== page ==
JACKSON COUNTY, Ala. – According to Alabama Travel, Jackson County has 3,536 charted caves.
“Jackson County is visited by a lot of people from all over the country and even outside the country. Pretty much any given day, you can find somebody in a cave in Jackson County and they come from all over,” said Scottsboro Jackson County Rescue Squad Captain Eddie Tigue.
Sometimes those caving trips can turn dangerous.
The Scottsboro Jackson County Rescue Squad is one crew that has special training to help in cave rescues and recoveries.
Tigue told WHNT News 19 Monday afternoon that they will do six to eight cave rescues a year. He said it takes anywhere from 12 to 60 rescuers each time.
“It’s hard to believe how much manpower it takes within the cave to move someone from point A to point B. It’s pretty rough, it’s rocky, there are some areas where you have to low crawl to get through, down on your hands and knees, so once you get someone packaged up in a litter, it takes a while to get those folks out. It takes a lot of people to do that,” said Tigue.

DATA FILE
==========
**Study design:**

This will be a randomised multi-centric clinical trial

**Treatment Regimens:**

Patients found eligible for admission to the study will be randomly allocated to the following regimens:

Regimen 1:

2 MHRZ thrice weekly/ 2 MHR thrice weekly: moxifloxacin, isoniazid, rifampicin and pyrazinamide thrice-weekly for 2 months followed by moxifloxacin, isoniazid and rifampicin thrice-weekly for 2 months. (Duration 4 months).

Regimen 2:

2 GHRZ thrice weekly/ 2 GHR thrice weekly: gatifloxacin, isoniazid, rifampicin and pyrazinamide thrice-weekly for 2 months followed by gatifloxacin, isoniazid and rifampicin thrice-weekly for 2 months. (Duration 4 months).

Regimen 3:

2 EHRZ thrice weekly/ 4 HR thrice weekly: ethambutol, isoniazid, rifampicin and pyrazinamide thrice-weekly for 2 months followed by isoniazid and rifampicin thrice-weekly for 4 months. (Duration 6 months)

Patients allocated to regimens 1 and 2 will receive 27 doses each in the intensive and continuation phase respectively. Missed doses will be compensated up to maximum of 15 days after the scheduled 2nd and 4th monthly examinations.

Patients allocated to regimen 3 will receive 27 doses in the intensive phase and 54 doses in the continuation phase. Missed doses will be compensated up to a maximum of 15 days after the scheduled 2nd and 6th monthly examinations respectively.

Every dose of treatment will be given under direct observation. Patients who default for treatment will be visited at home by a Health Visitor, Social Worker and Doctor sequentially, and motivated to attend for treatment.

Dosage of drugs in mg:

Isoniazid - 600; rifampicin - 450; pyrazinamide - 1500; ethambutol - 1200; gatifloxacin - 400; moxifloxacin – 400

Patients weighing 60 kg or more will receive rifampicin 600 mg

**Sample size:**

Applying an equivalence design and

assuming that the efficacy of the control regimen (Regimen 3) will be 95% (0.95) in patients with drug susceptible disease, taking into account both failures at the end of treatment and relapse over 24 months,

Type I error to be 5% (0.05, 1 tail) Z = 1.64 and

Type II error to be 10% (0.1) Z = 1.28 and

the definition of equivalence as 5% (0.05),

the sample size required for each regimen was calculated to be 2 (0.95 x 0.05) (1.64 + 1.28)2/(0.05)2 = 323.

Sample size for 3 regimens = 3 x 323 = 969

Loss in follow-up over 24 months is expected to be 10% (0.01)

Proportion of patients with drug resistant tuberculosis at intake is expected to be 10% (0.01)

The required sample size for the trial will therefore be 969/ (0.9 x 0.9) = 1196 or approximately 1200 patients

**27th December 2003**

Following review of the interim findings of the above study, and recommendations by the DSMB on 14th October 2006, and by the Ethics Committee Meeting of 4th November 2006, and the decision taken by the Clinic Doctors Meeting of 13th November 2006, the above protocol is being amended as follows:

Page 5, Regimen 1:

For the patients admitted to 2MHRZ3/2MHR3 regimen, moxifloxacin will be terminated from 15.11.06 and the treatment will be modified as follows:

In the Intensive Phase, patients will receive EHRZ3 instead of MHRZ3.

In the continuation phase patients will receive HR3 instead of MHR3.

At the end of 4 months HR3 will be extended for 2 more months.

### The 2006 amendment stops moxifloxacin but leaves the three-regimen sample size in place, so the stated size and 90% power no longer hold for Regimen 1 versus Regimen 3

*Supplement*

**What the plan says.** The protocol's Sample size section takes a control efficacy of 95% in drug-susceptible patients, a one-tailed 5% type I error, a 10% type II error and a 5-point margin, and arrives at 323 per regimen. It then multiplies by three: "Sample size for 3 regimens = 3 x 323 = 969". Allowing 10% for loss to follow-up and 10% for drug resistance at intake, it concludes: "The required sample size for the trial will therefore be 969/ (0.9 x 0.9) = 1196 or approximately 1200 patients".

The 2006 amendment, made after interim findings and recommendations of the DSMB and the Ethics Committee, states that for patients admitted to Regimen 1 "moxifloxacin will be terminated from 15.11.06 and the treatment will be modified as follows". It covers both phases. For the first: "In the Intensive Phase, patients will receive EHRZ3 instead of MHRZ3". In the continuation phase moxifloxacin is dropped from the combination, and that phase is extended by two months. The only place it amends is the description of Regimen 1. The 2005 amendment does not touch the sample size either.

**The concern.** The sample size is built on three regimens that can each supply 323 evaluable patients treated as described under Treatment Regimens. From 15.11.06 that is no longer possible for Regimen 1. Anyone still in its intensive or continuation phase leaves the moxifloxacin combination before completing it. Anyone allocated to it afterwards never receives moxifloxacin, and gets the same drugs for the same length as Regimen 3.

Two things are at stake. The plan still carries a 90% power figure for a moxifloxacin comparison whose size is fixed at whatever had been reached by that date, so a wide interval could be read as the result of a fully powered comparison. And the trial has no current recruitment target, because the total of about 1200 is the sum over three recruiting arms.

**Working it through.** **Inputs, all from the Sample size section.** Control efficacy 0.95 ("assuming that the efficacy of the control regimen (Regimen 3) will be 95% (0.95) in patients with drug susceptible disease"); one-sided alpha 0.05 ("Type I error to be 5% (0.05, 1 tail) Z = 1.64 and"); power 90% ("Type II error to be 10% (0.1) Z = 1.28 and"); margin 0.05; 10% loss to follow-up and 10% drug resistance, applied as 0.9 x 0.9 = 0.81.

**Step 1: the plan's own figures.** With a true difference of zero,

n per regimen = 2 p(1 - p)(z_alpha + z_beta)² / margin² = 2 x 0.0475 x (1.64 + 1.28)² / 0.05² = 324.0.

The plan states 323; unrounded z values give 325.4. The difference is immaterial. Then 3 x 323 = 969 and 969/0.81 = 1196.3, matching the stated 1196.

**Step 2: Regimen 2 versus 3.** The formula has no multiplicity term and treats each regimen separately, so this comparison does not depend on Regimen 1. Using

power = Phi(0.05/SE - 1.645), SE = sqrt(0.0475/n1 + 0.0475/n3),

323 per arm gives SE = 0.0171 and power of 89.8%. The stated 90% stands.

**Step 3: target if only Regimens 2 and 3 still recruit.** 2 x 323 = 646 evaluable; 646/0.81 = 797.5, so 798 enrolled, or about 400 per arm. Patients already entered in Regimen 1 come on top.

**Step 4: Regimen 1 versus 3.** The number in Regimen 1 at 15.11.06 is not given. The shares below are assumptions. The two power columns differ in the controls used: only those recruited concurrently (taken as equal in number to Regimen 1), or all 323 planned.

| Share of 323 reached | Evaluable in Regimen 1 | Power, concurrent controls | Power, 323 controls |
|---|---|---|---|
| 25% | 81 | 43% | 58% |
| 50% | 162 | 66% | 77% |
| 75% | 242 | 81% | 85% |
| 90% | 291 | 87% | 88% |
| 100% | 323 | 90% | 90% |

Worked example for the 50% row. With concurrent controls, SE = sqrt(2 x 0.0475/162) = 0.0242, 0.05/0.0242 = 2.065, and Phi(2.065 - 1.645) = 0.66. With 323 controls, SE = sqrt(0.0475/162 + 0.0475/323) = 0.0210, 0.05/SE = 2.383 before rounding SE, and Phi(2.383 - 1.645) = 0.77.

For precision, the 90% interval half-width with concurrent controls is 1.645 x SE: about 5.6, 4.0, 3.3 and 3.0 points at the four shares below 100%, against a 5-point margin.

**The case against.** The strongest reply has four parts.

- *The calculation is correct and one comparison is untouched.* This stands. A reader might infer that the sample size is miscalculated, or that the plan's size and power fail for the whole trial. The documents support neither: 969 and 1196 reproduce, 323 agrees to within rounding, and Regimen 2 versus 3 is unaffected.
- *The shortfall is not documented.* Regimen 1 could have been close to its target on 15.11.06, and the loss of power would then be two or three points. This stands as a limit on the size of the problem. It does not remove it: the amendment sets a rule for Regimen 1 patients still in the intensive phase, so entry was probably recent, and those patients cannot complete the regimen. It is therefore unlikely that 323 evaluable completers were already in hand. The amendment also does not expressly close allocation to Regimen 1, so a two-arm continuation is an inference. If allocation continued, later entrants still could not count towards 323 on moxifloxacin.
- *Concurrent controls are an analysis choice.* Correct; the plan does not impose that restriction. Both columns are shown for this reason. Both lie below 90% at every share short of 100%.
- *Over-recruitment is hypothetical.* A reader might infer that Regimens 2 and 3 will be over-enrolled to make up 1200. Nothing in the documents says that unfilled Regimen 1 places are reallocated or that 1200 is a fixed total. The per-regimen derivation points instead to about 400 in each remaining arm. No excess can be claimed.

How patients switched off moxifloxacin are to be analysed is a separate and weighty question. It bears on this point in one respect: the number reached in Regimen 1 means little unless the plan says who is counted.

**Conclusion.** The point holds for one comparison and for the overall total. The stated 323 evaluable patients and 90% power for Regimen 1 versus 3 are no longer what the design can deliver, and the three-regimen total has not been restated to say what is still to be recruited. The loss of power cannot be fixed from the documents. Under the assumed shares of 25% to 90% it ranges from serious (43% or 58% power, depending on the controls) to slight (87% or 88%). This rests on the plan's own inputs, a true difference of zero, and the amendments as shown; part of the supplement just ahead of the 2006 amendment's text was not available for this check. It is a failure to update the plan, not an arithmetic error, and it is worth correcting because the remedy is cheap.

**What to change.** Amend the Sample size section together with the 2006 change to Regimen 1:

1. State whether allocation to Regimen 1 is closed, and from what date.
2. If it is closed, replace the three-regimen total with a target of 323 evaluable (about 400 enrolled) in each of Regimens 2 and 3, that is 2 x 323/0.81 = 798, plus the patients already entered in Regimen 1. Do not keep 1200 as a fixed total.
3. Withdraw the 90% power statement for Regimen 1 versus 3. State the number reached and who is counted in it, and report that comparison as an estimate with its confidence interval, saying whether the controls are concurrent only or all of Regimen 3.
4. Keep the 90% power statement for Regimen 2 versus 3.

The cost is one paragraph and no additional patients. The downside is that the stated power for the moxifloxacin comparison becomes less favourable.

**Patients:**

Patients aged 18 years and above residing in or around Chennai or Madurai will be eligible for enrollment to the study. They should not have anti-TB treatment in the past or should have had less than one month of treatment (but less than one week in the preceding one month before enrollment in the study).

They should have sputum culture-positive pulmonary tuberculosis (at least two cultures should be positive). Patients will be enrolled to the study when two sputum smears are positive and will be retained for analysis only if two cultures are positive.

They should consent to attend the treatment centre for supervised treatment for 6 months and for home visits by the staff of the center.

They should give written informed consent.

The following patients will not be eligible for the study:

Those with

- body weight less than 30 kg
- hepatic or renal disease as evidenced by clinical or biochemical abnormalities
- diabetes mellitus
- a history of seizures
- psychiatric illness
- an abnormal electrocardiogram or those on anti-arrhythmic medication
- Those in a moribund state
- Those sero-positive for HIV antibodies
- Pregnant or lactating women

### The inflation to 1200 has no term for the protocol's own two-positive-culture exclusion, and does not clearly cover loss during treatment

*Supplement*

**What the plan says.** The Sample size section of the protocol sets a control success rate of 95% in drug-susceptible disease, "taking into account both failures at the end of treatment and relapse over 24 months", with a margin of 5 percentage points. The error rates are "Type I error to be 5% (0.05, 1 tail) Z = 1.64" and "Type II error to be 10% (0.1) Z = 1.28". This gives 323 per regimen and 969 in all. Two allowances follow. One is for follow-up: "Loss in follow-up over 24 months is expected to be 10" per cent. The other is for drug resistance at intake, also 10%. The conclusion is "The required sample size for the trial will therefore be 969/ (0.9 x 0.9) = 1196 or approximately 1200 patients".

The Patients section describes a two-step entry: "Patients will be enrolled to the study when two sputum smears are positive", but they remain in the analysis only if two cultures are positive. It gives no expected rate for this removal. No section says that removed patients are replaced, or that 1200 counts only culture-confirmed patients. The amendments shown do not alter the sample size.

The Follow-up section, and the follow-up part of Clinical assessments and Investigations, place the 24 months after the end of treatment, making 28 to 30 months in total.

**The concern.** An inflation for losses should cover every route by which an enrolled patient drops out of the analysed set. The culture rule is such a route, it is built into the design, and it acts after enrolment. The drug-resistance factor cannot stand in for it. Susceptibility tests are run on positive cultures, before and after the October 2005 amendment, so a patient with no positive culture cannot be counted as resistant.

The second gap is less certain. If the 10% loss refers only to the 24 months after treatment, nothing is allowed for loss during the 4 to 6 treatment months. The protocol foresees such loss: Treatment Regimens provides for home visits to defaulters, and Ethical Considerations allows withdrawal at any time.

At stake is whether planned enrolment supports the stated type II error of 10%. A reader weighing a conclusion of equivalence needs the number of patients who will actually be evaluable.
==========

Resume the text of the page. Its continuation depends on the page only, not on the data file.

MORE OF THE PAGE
Aside from the personal gear they wear during these cave rescue and recoveries, members of the Scottsboro Jackson County Rescue Squad have an arsenal of other helpful equipment including harnesses, ropes, helmets, and more.
Tigue said two big things are vital when it comes to caving: using equipment properly and knowing personal limitations.
“Two of the accidents we’ve had this year have been equipment-related which is rare. So, you can’t hardly stress the importance of having good equipment, knowing how to use it, using it properly, keeping it maintained. And you have to be able to notice yourself when you get tired. If you’ve climbed two or three times already that day, that third or fourth may be taxing a little more than you think it is,” added Tigue.
Tigue said savers and rescuers should also utilize multiple light sources, so they can see where they are going.
The Scottsboro Jackson County Rescue Squad trains with the Huntsville Cave Rescue group.
“They put on some rope classes and caving classes throughout the year. It’s a great resource for us to be able to use. They’re very good instructors, they teach a very good class and then we work with them on calls, too so we get to know them better. It makes for a better working relationship all the way around,” added Tigue.
They also train with the Chattanooga Hamilton County Rescue Service.